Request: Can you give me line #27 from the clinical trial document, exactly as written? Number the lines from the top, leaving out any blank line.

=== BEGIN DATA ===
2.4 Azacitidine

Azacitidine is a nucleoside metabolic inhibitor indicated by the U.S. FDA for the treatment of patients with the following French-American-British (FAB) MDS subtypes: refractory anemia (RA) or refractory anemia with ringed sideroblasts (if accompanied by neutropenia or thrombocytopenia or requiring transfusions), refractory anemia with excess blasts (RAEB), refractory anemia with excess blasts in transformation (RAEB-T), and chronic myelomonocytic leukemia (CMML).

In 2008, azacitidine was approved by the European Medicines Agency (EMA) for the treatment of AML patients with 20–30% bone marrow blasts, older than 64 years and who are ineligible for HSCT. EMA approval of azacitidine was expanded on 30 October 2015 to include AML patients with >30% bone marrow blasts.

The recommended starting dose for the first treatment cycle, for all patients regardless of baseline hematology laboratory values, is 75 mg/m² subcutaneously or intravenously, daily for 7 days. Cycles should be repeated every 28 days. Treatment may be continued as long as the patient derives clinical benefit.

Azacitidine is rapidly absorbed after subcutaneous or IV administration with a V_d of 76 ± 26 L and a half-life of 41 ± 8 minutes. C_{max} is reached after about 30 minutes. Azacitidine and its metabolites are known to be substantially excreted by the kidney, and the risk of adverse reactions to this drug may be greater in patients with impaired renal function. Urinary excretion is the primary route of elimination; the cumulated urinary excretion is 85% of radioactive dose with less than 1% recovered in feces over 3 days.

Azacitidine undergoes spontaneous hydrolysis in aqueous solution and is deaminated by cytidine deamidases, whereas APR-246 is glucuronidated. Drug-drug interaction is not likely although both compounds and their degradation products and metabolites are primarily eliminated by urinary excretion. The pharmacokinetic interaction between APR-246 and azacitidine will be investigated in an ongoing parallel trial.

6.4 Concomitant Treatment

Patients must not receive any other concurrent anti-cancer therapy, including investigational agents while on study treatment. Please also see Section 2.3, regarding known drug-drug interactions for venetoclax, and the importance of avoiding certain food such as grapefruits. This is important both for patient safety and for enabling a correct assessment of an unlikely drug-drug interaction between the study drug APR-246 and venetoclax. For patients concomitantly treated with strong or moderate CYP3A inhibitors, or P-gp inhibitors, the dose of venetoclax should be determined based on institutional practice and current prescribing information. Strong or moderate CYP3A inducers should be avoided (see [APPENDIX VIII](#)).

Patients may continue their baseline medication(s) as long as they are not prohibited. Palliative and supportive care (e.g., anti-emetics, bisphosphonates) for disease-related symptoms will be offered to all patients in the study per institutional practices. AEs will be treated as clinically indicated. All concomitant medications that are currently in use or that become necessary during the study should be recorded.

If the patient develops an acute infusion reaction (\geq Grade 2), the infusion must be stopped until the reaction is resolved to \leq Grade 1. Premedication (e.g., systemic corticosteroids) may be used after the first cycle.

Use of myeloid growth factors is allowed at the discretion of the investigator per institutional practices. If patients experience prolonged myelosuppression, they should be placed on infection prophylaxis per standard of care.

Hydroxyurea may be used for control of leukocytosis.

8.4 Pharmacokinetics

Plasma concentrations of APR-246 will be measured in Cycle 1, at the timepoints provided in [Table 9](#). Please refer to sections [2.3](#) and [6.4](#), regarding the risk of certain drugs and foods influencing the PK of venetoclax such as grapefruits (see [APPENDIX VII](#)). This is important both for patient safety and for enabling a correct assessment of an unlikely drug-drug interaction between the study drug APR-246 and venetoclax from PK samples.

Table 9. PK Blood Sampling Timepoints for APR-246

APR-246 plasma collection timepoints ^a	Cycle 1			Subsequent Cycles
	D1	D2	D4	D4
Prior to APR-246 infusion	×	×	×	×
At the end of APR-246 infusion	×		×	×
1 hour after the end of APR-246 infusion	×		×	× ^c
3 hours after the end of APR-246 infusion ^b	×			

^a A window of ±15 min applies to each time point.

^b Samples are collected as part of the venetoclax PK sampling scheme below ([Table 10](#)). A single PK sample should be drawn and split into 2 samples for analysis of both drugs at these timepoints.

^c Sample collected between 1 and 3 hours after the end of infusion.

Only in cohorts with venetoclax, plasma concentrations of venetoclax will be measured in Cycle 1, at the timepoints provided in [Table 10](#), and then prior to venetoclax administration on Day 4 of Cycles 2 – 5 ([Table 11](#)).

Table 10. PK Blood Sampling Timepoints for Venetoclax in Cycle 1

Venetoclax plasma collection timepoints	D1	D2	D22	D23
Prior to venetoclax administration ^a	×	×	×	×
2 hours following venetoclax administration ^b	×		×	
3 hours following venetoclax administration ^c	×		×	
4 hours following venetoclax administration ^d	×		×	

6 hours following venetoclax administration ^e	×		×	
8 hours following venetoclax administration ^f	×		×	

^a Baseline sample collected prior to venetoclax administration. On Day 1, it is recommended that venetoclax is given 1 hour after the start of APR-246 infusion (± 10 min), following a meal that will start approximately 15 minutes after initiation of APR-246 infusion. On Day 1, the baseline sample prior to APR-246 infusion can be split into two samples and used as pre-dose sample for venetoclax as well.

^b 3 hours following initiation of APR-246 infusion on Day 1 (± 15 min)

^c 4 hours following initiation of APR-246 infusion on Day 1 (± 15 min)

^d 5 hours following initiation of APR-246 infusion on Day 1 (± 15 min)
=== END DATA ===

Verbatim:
Venetoclax plasma collection timepoints	D1	D2	D22	D23